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#1 Ckulakov

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Posted 12 December 2005 - 09:53 PM

Dear Filmmmakers,

Please describe the following cinematographers style (lighting, image, camera-work) with less than five words:


Janusz Kaminski

Gregg Toland

John Toll

Caleb Deschanel

Bojan Bazelli




I what to get as many opinions as possible.

Thank You very much.
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#2 David Mullen ASC

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Posted 12 December 2005 - 11:17 PM

This sounds like homework or a school report.

Janusz Kaminski -- dramatic impressionism, likes to abstract and poeticize documentary effects

Gregg Toland -- realistic expressionism, likes high-contrast, big dramatic lighting effects mixed with simulated reality

John Toll -- elegant naturalism, likes single source lighting, usually soft with almost no fill.

Caleb Deschanel -- romantic realism, likes mixing color temperatures, likes blue moonlight, likes cool shadows and warm keys

Bojan Bazelli -- romantic realism

Edited by David Mullen, 12 December 2005 - 11:24 PM.

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#3 Josh Bass

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Posted 13 December 2005 - 02:54 AM

Dear, Mr. and Mrs. Mullen,

While an intelligent young man, David consistently fails to follow instructions. On his homework assignment, he was clearly instructed to use less than 5 words when describing several cinematographers, and did not do so except in one case, using upwards of ten words in some cases. This being the case, I am forced to give David a failing grade on Mr. Kukalov's homework, and make him repeat Film Kindergarten.

I think it's time we have a conference about your son.


--Sincerely, Professor Bass.
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#4 Ckulakov

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Posted 13 December 2005 - 08:24 AM

Thanks allot David.

Can you please define the differences of these words:

impressionism
vs.
expressionism
vs.
naturalism

THANK YOU

PLEASE KEEP ON POSTING MORE
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#5 David Mullen ASC

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Posted 13 December 2005 - 11:22 AM

Thanks allot David.

Can you please define the differences of these words:

impressionism
vs.
expressionism
vs.
naturalism

THANK YOU

PLEASE KEEP ON POSTING MORE


Can't you do a Google search? These are basic art terms for the most part.

The fewer words you are allowed to use to describe art, the bigger conceptual words are needed to describe it. So if I have to then write out what these big vague words mean, it sort of defeats the purpose of using fewer words!

Edited by David Mullen, 13 December 2005 - 11:23 AM.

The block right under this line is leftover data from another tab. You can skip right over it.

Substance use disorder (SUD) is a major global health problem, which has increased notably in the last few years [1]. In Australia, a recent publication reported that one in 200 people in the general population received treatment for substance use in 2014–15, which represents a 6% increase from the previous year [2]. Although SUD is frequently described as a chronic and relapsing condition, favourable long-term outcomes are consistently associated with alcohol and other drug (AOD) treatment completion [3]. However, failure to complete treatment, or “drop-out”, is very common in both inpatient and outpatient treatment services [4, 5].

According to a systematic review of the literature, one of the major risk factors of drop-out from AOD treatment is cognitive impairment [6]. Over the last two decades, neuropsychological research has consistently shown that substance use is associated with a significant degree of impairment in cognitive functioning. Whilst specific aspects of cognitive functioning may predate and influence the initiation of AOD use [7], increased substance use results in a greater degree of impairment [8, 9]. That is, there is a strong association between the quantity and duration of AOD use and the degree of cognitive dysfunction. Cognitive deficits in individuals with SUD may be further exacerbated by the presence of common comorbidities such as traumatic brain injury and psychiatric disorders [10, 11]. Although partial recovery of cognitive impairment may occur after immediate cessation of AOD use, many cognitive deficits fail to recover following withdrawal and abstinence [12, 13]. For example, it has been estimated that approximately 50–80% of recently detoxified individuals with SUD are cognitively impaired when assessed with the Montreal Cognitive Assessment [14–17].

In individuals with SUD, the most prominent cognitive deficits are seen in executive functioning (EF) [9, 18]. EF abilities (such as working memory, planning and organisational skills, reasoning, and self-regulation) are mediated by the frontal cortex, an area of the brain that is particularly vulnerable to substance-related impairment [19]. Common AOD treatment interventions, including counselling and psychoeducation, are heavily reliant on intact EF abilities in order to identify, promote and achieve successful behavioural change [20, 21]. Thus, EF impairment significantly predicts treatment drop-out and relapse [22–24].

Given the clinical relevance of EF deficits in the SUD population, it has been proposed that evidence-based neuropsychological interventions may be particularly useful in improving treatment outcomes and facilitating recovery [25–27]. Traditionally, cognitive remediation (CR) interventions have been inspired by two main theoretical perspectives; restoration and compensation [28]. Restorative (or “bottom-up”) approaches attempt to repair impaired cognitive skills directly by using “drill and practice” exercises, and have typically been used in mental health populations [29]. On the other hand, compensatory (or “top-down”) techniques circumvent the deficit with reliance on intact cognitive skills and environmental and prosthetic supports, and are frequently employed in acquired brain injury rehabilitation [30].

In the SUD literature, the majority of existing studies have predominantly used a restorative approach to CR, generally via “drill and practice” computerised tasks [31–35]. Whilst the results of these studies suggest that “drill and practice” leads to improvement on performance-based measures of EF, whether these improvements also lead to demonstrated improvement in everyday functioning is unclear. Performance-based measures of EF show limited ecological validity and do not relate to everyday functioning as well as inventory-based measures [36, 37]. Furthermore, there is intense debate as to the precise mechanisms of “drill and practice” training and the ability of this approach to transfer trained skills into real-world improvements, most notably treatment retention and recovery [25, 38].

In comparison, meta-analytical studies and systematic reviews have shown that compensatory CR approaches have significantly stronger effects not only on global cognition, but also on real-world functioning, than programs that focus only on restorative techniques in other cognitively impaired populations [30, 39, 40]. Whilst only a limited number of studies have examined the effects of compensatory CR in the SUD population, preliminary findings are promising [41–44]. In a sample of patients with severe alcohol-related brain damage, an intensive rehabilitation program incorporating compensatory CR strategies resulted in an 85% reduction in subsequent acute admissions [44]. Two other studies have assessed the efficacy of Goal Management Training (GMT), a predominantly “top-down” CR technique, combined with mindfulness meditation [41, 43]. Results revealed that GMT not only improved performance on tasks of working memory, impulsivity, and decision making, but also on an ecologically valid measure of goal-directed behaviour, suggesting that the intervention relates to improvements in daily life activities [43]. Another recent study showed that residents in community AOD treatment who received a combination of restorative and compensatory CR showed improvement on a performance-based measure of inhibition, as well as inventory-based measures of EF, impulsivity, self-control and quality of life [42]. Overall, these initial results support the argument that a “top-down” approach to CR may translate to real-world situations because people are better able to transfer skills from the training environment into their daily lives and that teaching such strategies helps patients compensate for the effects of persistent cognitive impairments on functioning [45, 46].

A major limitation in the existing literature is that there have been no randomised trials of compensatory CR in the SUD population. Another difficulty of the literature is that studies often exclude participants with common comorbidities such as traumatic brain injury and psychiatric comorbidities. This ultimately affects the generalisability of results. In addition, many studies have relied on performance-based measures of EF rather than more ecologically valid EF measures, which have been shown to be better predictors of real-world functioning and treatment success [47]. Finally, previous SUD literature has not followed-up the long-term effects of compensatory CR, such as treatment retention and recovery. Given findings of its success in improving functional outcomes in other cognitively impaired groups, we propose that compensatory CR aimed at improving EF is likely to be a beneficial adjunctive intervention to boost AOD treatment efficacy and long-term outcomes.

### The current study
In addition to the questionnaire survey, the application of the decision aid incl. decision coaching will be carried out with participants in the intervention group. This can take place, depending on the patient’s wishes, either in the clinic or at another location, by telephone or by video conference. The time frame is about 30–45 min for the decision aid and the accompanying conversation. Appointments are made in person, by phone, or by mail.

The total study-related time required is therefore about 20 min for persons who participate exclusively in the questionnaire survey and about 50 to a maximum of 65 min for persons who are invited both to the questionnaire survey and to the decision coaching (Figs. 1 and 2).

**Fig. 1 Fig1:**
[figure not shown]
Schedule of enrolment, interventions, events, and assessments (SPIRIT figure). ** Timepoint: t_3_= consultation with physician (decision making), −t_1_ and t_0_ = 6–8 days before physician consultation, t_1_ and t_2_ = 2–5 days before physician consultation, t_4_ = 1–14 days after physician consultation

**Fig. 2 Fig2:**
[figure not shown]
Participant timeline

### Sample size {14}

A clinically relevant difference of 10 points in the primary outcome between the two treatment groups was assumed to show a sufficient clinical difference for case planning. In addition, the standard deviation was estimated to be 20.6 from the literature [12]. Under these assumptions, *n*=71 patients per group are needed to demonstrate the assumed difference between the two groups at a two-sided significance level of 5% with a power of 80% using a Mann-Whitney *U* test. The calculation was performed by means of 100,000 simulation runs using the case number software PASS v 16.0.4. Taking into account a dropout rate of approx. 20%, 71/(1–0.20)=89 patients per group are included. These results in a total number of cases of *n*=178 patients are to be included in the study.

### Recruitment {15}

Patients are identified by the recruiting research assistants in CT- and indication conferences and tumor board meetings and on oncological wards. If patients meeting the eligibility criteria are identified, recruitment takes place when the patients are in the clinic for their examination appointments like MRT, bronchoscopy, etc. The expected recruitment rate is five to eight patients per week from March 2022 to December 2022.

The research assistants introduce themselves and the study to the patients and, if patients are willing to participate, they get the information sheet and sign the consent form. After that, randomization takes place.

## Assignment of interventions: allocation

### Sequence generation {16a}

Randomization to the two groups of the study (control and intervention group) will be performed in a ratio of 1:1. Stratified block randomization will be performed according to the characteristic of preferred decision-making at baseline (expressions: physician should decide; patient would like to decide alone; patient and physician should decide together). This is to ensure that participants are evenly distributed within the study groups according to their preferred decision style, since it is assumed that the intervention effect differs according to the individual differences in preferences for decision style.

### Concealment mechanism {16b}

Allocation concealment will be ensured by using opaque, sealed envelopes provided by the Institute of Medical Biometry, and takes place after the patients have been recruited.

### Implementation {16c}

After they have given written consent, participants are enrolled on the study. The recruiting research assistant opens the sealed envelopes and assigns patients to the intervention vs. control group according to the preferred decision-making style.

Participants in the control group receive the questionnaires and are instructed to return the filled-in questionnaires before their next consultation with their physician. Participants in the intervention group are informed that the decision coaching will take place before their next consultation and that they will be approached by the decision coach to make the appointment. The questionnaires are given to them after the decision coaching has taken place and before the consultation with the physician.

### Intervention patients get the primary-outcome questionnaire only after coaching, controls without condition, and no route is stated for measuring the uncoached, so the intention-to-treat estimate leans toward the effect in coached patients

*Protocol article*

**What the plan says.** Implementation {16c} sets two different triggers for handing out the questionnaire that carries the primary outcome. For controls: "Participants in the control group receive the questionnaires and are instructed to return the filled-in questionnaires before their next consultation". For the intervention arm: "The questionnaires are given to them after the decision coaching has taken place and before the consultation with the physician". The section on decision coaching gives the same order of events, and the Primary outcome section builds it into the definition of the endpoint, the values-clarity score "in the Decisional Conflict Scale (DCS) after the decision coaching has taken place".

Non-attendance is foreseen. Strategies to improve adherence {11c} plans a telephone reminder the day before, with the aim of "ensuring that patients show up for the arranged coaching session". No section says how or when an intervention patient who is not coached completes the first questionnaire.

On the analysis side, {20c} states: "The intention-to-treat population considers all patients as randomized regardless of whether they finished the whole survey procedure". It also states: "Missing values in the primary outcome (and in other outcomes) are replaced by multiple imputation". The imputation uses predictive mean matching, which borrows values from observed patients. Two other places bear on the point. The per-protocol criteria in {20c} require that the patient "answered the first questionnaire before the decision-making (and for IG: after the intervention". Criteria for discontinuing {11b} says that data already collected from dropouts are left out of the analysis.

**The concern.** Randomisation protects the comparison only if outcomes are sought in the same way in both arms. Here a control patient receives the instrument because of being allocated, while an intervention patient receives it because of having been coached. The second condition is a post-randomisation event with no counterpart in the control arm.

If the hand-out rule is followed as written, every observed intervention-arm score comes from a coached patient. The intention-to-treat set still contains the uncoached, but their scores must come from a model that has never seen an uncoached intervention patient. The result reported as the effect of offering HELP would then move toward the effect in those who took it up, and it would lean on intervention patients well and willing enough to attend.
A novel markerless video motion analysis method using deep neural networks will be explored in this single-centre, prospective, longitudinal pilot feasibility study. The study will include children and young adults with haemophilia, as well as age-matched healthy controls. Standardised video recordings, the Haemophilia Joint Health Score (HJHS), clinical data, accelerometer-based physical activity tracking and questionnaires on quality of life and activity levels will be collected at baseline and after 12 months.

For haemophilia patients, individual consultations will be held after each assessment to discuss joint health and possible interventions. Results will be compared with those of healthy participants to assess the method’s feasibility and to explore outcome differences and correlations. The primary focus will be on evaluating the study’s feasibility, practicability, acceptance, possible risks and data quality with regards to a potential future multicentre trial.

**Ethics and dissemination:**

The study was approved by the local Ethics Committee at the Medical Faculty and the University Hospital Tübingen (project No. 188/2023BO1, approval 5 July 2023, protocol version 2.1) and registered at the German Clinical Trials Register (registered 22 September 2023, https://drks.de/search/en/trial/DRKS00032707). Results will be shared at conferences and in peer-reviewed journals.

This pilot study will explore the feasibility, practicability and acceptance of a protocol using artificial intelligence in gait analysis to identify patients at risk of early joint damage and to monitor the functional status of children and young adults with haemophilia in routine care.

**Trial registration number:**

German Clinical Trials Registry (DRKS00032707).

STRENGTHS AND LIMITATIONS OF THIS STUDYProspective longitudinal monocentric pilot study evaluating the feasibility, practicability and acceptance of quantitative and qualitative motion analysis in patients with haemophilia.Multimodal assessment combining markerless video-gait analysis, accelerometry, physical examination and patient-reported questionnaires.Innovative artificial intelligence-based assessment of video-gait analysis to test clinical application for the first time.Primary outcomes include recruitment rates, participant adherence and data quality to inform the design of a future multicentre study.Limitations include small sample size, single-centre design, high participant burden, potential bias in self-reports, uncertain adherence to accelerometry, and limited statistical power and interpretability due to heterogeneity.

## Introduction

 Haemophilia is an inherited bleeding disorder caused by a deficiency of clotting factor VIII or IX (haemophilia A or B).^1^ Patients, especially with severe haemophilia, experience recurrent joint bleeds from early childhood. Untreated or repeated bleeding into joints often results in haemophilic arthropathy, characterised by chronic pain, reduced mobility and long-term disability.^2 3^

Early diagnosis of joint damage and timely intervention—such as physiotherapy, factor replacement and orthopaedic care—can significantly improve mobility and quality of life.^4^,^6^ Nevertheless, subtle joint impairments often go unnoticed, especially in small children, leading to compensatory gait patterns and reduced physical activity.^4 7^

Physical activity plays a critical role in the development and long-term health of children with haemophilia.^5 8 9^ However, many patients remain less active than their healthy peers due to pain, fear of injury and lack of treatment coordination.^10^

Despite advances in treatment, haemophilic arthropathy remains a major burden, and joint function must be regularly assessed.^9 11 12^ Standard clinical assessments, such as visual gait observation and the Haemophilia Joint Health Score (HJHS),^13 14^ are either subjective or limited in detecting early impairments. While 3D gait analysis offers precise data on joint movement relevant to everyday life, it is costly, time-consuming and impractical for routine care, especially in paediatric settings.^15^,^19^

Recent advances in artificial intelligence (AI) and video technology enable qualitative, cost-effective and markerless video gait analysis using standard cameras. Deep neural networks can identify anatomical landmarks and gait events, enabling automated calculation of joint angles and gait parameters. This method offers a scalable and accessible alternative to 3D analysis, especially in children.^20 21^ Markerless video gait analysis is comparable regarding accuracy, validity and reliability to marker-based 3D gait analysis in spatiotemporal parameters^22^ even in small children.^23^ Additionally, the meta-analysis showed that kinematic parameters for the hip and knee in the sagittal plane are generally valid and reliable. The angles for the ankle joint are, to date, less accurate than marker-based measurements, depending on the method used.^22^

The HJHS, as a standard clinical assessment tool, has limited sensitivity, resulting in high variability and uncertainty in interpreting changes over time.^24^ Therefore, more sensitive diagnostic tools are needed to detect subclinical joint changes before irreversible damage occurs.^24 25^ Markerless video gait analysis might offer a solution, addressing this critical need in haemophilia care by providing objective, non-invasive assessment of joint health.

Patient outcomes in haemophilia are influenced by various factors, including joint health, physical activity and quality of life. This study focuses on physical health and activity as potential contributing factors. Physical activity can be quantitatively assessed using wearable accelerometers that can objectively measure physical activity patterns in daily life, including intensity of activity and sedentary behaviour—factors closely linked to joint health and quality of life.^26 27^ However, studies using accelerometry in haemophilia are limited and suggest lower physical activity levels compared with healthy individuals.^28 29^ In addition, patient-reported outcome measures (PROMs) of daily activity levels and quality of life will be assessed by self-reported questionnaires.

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#6 Josh Bass

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Posted 13 December 2005 - 11:31 AM

Dear Mr. and Mrs. Mullen,

David proceeded to talk back to his teacher today, refusing to do Kukalov's homework by following the stated instructions, stamping his foot and saying "I'm an adult! I'll do what I wanna". I was forced to sit him in the corner, away from the other children, and make him sniff film-development chemicals.
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#7 Arni Heimir

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Posted 13 December 2005 - 12:04 PM

Mr Mullen

How would you describe Vittorio Storaro (abstract?) and Peter Andrews (sic)? Are you familiar with the work of Danish DP Jan Weincke?
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#8 David Mullen ASC

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Posted 13 December 2005 - 12:26 PM

Lighting-wise, Storaro is more firmly rooted in the sort of realistic yet theatrical, dramatic effects that Caravaggio was famous for. I don't know if you'd call that late Renaissance or Baroque, painting-wise. For example, he's almost never been interested in lens diffusion (with a few minor exceptions).

Someone like Geoffrey Unsworth, Robert Richardson, etc. in terms of liking to use long anamorphic lenses and diffusion, tend to create impressionistic, even sometimes abstract images, although Richardson is much more self-conscious about pushing that effect -- Unsworth was ultimately more of a classicist, but that's mainly because of the era he was working in, and his own temperament.

Storaro's images have a solidity, like Caravaggio's, or even Gregg Toland's, that comes from (often) high-contrast lighting & sharp lenses. Some would call that a realistic sensibility, except that Storaro pushes things towards the operatic often (so did Toland), using theatrical effects like colored lights and dimmers, etc. So it's like if a Fauvist or Post-Impressionist painted in the colors for Caravaggio... but I wouldn't describe Storaro as an Impressionist.